HARVEYVILLE, Kan. - Six weeks after a deadly tornado hit Harveyville, Kan., the town of 250 faces another threat of severe weather.
Earl Copp, 77, lost his 100-year-old home in the Feb. 28 tornado and says the past 45 days have been agonizing.
"Everything we do, it just seems like there's no end to it," Copp said. "It was a split second.. It was done, and it's going to take us weeks and months to get even halfway back to normal."
His next door neighbor Bruce Bowers still has his home, but nearly all of his neighbors were forced to move.
"The neighbors right here that I see all the time, gone," Bowers said. "I don't think we'll ever get back to normal, but you do the best you can."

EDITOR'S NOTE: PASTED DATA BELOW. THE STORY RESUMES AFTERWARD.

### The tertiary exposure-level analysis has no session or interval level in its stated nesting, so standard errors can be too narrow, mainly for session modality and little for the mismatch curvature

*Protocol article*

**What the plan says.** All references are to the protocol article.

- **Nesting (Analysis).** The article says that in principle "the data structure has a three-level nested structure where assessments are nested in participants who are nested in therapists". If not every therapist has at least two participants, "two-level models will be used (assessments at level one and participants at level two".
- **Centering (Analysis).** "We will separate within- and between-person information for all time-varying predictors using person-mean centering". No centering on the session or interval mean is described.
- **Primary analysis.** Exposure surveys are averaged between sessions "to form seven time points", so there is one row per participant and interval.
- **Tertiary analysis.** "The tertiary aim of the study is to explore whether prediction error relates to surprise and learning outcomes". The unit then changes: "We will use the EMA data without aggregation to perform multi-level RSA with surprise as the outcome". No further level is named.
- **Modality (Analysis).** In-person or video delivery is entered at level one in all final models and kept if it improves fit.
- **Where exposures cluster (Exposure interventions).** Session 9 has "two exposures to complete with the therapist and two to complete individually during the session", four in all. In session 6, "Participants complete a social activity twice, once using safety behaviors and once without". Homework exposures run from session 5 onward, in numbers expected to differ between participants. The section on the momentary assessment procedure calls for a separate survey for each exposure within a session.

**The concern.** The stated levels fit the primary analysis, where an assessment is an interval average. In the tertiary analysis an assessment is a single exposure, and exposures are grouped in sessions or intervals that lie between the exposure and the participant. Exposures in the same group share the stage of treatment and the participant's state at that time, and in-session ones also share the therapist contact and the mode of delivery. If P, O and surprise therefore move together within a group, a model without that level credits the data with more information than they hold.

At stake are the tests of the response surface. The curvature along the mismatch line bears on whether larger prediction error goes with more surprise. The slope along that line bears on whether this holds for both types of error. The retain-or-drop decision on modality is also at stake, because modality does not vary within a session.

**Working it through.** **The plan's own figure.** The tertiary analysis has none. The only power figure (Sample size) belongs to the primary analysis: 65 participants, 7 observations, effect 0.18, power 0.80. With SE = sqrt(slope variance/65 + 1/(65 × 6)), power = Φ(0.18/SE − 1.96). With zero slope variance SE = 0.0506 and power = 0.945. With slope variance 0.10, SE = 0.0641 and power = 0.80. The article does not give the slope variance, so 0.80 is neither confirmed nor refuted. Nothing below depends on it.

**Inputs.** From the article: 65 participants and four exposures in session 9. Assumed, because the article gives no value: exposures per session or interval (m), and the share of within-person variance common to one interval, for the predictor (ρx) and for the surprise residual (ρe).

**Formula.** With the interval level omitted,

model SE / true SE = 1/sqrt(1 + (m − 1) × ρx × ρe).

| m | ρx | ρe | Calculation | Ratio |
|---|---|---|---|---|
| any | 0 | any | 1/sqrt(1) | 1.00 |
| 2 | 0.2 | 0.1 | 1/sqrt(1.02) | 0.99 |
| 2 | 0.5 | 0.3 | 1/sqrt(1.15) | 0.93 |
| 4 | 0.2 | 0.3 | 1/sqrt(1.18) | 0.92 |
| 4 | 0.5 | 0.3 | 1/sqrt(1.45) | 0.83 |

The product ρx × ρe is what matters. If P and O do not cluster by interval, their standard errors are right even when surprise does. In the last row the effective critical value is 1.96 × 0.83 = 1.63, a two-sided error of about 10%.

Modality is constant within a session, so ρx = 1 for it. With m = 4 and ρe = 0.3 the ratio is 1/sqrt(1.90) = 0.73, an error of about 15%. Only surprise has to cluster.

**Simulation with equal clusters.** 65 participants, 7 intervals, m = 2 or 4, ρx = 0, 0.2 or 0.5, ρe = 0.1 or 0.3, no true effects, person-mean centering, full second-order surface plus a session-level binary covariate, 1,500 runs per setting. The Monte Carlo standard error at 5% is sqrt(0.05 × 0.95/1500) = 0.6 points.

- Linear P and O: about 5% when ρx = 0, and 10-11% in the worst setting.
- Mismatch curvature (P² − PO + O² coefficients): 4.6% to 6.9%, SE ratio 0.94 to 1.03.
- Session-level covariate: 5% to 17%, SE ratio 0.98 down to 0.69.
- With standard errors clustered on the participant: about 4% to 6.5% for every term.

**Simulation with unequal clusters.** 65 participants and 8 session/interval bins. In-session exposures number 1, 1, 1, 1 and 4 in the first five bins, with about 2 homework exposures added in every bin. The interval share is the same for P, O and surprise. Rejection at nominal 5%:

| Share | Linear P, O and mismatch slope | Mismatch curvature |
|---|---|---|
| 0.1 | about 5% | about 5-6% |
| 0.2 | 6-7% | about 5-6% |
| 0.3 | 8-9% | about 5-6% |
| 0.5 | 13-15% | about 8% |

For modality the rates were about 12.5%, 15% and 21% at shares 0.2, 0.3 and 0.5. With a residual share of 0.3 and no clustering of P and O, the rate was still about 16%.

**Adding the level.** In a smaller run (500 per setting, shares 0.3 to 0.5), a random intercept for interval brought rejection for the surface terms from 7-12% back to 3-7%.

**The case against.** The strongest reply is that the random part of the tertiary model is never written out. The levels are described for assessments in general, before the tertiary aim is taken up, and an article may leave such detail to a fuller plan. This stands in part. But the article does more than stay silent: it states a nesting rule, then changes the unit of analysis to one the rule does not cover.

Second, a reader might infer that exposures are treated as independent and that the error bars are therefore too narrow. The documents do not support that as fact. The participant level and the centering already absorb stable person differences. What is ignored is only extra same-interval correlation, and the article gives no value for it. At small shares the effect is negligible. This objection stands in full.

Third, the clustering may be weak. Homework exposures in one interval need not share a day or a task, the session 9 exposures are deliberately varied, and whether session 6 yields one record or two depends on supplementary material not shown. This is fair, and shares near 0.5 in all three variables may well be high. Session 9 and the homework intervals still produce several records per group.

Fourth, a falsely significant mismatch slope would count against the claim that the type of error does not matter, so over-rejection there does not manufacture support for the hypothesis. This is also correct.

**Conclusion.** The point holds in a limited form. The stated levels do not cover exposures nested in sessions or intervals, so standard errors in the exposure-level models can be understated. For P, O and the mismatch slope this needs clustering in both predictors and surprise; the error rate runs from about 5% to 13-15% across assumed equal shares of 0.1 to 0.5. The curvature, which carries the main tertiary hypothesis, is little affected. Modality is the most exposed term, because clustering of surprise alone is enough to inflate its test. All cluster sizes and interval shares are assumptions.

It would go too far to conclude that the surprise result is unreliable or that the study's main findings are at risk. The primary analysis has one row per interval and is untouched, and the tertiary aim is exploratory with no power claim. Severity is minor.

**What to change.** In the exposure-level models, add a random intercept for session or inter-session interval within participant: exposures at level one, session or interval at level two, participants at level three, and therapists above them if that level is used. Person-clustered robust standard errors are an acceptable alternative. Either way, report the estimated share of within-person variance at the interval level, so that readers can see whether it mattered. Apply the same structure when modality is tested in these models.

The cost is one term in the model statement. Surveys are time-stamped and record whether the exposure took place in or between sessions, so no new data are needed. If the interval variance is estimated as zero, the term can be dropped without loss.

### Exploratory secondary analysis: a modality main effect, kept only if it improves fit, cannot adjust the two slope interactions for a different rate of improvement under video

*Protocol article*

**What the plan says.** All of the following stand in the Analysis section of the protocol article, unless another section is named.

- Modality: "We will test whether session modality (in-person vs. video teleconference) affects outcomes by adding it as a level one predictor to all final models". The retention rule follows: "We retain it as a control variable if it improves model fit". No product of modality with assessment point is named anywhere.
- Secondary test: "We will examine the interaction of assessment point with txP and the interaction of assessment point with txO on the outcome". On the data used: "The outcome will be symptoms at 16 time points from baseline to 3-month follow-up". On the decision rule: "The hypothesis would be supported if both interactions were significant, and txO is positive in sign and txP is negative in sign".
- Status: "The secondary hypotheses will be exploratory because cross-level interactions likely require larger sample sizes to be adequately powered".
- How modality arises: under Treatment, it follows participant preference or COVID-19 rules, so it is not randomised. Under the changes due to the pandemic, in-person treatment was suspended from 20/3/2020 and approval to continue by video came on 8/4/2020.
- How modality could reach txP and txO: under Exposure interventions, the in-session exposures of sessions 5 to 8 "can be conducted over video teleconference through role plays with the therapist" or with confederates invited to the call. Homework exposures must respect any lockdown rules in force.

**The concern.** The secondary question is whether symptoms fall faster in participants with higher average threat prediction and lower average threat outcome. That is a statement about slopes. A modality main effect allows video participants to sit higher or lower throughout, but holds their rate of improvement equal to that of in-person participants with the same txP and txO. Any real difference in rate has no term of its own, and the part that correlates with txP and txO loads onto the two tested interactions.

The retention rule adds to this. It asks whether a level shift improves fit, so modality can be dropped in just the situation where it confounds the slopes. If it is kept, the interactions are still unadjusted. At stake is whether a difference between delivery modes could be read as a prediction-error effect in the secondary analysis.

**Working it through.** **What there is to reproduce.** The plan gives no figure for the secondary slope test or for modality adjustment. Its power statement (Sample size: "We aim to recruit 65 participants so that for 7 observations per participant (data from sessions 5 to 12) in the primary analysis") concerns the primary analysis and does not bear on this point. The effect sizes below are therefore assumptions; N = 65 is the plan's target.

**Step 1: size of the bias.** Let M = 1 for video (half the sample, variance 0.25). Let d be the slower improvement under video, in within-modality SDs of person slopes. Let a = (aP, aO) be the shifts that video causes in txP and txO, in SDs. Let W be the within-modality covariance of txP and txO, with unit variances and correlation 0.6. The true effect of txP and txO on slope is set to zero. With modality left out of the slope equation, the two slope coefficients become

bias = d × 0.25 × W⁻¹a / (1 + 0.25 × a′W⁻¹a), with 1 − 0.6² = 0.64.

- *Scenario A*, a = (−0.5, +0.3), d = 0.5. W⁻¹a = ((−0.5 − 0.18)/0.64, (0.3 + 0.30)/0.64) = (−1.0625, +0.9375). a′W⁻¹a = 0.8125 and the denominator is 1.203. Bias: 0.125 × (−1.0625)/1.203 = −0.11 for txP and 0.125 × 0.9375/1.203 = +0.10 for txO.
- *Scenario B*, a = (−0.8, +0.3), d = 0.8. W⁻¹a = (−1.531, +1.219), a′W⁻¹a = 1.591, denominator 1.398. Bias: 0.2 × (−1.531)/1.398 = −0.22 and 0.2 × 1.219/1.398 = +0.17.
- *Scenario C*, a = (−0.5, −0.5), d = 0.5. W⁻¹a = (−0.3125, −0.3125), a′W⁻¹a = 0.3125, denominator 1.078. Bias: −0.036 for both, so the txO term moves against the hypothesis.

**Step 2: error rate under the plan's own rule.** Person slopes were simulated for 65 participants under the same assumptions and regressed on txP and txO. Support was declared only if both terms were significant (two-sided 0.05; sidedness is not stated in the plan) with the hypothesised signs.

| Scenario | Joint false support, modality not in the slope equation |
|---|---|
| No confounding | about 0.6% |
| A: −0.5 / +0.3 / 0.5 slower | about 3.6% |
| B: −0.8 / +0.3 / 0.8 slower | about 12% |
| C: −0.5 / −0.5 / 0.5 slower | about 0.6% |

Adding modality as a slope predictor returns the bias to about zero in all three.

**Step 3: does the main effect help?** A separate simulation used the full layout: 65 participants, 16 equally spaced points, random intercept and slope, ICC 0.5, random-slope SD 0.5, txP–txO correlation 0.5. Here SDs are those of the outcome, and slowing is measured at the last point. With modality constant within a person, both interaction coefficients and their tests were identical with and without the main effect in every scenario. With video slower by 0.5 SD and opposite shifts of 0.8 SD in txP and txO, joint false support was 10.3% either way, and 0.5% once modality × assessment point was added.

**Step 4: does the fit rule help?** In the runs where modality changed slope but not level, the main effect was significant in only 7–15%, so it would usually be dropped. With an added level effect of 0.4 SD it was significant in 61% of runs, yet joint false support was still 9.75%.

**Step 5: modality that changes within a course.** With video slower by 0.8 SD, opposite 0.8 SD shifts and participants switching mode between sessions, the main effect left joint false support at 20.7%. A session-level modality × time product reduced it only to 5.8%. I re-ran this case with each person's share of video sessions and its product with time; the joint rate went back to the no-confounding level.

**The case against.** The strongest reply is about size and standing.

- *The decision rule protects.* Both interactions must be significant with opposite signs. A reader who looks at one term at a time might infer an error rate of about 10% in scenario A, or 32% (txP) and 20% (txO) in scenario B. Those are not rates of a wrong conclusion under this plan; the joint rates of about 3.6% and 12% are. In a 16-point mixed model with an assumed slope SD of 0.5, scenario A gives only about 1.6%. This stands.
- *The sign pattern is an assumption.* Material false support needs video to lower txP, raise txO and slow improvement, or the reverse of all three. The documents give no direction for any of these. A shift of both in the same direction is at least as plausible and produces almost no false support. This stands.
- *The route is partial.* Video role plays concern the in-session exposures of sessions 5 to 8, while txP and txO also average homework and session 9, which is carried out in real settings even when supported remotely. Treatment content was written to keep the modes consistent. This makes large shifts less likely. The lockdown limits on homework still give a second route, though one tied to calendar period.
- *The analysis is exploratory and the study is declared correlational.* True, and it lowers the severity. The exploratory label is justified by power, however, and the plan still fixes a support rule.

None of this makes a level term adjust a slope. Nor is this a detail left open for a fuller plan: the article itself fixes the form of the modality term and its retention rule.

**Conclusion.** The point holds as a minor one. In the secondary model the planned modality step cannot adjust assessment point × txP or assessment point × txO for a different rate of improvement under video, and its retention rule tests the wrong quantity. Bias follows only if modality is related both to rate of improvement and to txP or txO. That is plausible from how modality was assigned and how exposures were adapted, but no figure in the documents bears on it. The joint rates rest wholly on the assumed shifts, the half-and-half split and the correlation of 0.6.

A pile of debris sits right off Main Street in the middle of the town. It's a collection of toys, beds, walls and roofs that stands taller than mosts of the nearby homes.
The homes and lawns are now vacant lots, separated by poster boards with spray-painted address numbers.
As the town struggles to itself back together, forecasters predict a new wave of "life-threatening" storms to move through the area.
"We just pray and hope that nothing does happened to anybody," Copp said. "We don't need it."